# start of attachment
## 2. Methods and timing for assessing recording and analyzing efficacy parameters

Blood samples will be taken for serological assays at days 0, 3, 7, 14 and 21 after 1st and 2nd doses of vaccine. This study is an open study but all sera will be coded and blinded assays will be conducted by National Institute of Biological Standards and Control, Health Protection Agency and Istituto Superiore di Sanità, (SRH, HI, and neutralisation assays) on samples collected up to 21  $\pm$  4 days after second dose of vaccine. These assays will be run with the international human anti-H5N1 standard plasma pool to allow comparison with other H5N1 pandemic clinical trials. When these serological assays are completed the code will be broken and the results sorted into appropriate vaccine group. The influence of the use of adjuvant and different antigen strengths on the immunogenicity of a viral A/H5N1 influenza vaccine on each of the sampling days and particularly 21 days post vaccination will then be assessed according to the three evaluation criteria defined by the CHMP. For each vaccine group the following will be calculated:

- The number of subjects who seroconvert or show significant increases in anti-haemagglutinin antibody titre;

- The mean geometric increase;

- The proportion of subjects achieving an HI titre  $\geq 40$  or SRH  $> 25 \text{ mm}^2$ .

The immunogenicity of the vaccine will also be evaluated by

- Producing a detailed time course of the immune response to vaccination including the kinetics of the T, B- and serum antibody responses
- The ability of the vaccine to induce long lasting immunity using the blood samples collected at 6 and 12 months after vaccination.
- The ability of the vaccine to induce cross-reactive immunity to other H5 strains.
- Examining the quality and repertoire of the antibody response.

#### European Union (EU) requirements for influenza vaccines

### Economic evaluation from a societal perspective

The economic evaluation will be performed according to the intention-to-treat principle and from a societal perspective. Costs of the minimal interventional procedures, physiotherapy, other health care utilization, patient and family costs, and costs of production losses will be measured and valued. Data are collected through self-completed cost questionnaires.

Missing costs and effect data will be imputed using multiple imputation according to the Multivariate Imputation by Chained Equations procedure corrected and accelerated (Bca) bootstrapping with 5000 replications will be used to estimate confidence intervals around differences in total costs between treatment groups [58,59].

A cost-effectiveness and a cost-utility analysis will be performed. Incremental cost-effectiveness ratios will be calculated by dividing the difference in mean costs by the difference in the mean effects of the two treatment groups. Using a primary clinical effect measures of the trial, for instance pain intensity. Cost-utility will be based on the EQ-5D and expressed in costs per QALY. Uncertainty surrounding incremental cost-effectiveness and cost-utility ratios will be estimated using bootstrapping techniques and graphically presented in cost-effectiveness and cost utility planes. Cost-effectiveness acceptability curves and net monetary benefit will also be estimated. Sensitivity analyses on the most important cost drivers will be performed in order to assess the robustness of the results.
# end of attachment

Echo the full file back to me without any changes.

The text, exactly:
## 2. Methods and timing for assessing recording and analyzing efficacy parameters

Blood samples will be taken for serological assays at days 0, 3, 7, 14 and 21 after 1st and 2nd doses of vaccine. This study is an open study but all sera will be coded and blinded assays will be conducted by National Institute of Biological Standards and Control, Health Protection Agency and Istituto Superiore di Sanità, (SRH, HI, and neutralisation assays) on samples collected up to 21  $\pm$  4 days after second dose of vaccine. These assays will be run with the international human anti-H5N1 standard plasma pool to allow comparison with other H5N1 pandemic clinical trials. When these serological assays are completed the code will be broken and the results sorted into appropriate vaccine group. The influence of the use of adjuvant and different antigen strengths on the immunogenicity of a viral A/H5N1 influenza vaccine on each of the sampling days and particularly 21 days post vaccination will then be assessed according to the three evaluation criteria defined by the CHMP. For each vaccine group the following will be calculated:

- The number of subjects who seroconvert or show significant increases in anti-haemagglutinin antibody titre;

- The mean geometric increase;

- The proportion of subjects achieving an HI titre  $\geq 40$  or SRH  $> 25 \text{ mm}^2$ .

The immunogenicity of the vaccine will also be evaluated by

- Producing a detailed time course of the immune response to vaccination including the kinetics of the T, B- and serum antibody responses
- The ability of the vaccine to induce long lasting immunity using the blood samples collected at 6 and 12 months after vaccination.
- The ability of the vaccine to induce cross-reactive immunity to other H5 strains.
- Examining the quality and repertoire of the antibody response.

#### European Union (EU) requirements for influenza vaccines

### Economic evaluation from a societal perspective

The economic evaluation will be performed according to the intention-to-treat principle and from a societal perspective. Costs of the minimal interventional procedures, physiotherapy, other health care utilization, patient and family costs, and costs of production losses will be measured and valued. Data are collected through self-completed cost questionnaires.

Missing costs and effect data will be imputed using multiple imputation according to the Multivariate Imputation by Chained Equations procedure corrected and accelerated (Bca) bootstrapping with 5000 replications will be used to estimate confidence intervals around differences in total costs between treatment groups [58,59].

A cost-effectiveness and a cost-utility analysis will be performed. Incremental cost-effectiveness ratios will be calculated by dividing the difference in mean costs by the difference in the mean effects of the two treatment groups. Using a primary clinical effect measures of the trial, for instance pain intensity. Cost-utility will be based on the EQ-5D and expressed in costs per QALY. Uncertainty surrounding incremental cost-effectiveness and cost-utility ratios will be estimated using bootstrapping techniques and graphically presented in cost-effectiveness and cost utility planes. Cost-effectiveness acceptability curves and net monetary benefit will also be estimated. Sensitivity analyses on the most important cost drivers will be performed in order to assess the robustness of the results.